CI with TeamCity and Docker – Part 3


This is the 3rd part of a post about using TeamCity and Docker to provide Continuous Integration. Here you can find part 1 and part 2.  It is part of the series about Implementing a CI/CD Pipeline. Please refer to this post for an introduction and a complete table of content.

In this part I want to first provide a better alternative than using Docker in Docker which has a lot of drawbacks and potential side effects. Further more I want to discuss how we can use Docker to test our container containing the code.

Avoid Docker in Docker

According to the author of the Docker in Docker (DID) solution it is actually not a good idea to use DID in Continuous Integration (CI). As he points out DID has various disadvantages and side effects when used in CI. Thus I decided to look out for a better solution. The same author suggests how we can configure our build agent to be able to use Docker and create sibling containers instead of nested containers. We basically have to mount the Docker sock volume of the host to the container

In doing so we can now access Docker from within the agent container and execute all operations that we normally can do on the Docker Host.

I also found some better suited Docker images for TeamCity and TeamCity Agents. Together with this Docker-Compose Yaml file

To start a pair of TeamCity and Agent we need to navigate to the folder containing the above yaml file and use this command

After a minute or so TeamCity and Agent will be ready to be used and I can access TeamCity as usual port 8111 of my Docker Host (i.e. in my case).

Testing our Code

Part of CI is testing the just built artifacts. Docker makes this really simple and convenient. We can run an instance of our code in a Docker container and then run another container which contains our tests. Those tests will be executed against the public API of the former. Once the tests are executed we can just destroy (and remove) the two containers and we are left with a clean system. Since we now need to start multiple containers we can use Docker-Compose to simplify the task. Let’s look at a sample (you can find the full source on GitHub). Here we have the docker-compose.test.yml file

Let’s explain this content a bit. What this file basically says is that we are creating two containers web and sut as well as a network test. Both containers will be part of the network test and thus can access each other without the need of any publicly exposed ports. The container sut contains our test code. We build this container by using the Docker file called Dockerfile.test. The container when running will have the name ci-tests and the Docker image from which the container is instantiated has the same name. The container web contains the code we want to test (in this case a ASP.NET core Web API). The image with a name of ci-webapi is built using the Docker file called Dockerfile and the name of the container when running will also be ci-webapi.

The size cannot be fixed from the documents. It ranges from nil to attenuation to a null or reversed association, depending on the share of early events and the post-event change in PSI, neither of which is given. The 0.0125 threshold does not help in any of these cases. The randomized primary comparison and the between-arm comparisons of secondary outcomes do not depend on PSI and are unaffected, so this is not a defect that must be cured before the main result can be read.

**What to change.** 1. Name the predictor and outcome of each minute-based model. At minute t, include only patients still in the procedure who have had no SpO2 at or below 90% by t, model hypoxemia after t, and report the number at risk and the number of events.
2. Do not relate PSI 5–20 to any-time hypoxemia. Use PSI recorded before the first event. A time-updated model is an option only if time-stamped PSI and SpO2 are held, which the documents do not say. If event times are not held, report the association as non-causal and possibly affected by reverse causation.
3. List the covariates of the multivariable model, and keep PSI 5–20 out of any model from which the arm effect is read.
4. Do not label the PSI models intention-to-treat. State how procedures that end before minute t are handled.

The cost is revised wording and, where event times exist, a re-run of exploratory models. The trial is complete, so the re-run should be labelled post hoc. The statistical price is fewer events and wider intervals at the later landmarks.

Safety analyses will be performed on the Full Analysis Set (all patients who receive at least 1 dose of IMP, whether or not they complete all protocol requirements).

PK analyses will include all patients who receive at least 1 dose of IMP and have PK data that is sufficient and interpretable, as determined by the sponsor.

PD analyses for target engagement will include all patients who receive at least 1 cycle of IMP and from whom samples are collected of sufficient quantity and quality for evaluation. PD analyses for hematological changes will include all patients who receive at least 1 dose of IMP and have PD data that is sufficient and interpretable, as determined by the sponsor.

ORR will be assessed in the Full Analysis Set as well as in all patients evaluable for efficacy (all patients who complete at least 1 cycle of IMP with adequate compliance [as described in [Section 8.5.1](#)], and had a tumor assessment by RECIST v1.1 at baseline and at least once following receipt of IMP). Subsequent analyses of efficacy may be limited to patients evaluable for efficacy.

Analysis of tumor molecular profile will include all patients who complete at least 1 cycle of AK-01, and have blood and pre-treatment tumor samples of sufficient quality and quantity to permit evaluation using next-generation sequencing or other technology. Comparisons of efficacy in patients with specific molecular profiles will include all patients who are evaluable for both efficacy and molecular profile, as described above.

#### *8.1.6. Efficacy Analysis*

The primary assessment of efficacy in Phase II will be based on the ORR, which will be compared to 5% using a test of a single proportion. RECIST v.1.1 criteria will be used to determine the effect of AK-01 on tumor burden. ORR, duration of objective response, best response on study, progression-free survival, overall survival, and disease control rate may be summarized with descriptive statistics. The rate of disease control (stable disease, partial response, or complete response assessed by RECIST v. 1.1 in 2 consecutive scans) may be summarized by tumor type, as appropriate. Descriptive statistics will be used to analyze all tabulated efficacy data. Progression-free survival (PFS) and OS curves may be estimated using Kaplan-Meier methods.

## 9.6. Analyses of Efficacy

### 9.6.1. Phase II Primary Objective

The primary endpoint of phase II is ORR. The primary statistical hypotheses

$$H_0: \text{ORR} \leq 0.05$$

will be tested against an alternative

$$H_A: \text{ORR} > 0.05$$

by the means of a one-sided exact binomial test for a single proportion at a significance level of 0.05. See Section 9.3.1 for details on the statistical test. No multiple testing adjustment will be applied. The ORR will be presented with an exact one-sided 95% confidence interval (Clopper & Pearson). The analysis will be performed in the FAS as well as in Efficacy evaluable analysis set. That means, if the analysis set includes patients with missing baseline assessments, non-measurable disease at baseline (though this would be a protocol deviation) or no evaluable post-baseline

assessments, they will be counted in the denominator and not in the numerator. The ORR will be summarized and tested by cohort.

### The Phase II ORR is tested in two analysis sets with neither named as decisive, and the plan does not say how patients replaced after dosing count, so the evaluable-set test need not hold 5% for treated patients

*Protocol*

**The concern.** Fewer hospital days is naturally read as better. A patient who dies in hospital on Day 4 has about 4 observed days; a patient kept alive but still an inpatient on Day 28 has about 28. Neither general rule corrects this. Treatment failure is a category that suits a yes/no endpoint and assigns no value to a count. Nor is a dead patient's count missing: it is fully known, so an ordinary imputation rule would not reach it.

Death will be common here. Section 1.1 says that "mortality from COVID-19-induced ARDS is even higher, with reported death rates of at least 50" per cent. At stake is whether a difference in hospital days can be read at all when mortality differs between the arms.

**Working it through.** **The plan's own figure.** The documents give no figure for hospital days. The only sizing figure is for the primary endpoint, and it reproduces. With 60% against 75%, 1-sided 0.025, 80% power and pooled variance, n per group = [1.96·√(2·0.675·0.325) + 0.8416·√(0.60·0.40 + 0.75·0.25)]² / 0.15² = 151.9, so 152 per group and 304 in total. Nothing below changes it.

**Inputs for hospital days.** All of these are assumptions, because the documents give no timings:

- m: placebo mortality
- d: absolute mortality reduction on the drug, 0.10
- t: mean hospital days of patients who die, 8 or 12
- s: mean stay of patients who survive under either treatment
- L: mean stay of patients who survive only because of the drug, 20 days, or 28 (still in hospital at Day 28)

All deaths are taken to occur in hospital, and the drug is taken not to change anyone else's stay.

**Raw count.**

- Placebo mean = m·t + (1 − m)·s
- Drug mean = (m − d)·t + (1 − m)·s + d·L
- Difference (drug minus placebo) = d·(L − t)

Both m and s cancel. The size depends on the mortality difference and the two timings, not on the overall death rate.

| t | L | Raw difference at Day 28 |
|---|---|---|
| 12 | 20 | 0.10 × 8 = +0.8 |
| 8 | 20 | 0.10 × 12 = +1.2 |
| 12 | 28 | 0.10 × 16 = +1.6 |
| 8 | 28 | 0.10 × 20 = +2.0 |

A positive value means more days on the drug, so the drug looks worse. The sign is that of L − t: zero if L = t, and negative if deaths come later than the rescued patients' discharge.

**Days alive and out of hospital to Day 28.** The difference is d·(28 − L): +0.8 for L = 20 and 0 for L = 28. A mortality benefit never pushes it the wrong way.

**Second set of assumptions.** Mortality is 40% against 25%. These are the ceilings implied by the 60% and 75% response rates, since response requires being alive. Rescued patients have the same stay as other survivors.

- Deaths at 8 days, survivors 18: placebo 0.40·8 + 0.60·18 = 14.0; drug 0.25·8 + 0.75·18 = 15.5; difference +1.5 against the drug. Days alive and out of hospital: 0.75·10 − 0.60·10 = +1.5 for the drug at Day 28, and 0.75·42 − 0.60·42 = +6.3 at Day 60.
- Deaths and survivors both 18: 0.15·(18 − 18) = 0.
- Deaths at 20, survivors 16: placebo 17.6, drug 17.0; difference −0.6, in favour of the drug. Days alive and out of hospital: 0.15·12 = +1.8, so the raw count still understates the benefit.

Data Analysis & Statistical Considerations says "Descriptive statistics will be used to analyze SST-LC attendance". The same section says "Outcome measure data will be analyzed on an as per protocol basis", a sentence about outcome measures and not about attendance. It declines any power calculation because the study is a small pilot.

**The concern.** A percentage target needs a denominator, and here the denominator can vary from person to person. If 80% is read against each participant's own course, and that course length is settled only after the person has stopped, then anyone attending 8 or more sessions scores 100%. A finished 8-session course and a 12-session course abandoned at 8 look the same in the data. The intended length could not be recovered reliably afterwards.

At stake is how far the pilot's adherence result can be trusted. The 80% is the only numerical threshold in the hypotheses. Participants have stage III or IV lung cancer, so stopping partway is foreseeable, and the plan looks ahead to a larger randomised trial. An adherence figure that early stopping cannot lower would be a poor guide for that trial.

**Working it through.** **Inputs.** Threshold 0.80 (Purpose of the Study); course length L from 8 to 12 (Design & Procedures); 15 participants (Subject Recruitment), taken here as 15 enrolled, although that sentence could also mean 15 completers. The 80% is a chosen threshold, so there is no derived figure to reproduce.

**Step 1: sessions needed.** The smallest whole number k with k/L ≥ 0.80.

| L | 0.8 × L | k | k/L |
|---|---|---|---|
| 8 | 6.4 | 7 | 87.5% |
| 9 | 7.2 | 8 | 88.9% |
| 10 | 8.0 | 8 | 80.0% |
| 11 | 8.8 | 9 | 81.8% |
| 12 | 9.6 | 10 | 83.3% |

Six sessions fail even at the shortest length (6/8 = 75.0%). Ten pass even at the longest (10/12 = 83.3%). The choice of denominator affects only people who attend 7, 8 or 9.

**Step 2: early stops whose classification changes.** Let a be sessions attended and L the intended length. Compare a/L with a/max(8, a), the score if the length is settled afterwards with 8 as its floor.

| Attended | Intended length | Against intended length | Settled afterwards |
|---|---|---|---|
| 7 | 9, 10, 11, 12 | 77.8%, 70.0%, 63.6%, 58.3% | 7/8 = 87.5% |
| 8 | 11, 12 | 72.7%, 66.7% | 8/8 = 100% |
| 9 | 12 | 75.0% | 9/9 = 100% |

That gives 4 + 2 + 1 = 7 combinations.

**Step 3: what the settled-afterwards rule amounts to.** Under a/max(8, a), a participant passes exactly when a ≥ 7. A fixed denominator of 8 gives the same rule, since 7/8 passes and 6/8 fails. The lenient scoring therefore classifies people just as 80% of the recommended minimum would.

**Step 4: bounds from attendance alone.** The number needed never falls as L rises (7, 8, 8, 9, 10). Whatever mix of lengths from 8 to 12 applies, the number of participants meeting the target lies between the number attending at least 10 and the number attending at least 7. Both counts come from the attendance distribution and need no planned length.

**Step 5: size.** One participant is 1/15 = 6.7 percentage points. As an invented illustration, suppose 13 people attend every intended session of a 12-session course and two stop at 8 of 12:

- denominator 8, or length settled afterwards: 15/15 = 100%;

Note, on lines 17&18 we declare that the container web should map its internal port 5000 to port 80 of the host. For testing purposes on the CI server this is not really needed but it came in handy while I was debugging my whole setup since it allowed me to access the web service from my browser or from Postman.

Now to the actual test. When accessing our web API at the relative URI /api/projects it returns the following JSON content

My test is implemented as a simple Bash script and uses curl to navigate to the URL web:5000/api/projects and analyzes the response and looks out for the presence of a fragment {“id”:1,”name”:”Heart Beat”}. If this fragment is found then the test succeeds otherwise it fails. Not the most sophisticated test I agree but it server to show the idea. The full test can be found here.

Once we have all prepared we can use docker-compose to build the images and execute the tests locally. Just run the following commands in your shell

We should see a result similar to this

Once we’re done we can tear down the whole test setup like this

Configuring TeamCity

We can configure TeamCity to listen to a given GitHub repository the usual way and we can define a trigger that starts a build whenever someone pushes to the master branch of the repository. I have added one one build configuration to the TeamCity project which contains 4 build steps. All build steps are of type Command Line. In the first step we build the Docker images containing a) the code and b) the tests

In the second step we run an instance of both containers

Note how we wait on line 5 until the test container has completed and exits. The Docker wait command will then returns the exit code of the container which we will use in turn as the return code of the build step (line 6). In the third step we clean up after ourselves

and in the final step we push the new Docker image with the application to Docker hub. This step is of course only executed if the previous steps were all successful.

House keeping

After a lot of experimenting my local Docker images repository got polluted with a lot of entries that are all orphaned and have no associated tag. To remove all untagged Docker images I use this command


In this 3rd part of the post about CI using TeamCity and Docker I showed how we can configure the TeamCity agents to not create nested Docker containers but rather siblings by mounting the docker/sock volume. I also showed how we can further leverage Docker to run tests on the build server.

CI with TeamCity and Docker – Part 2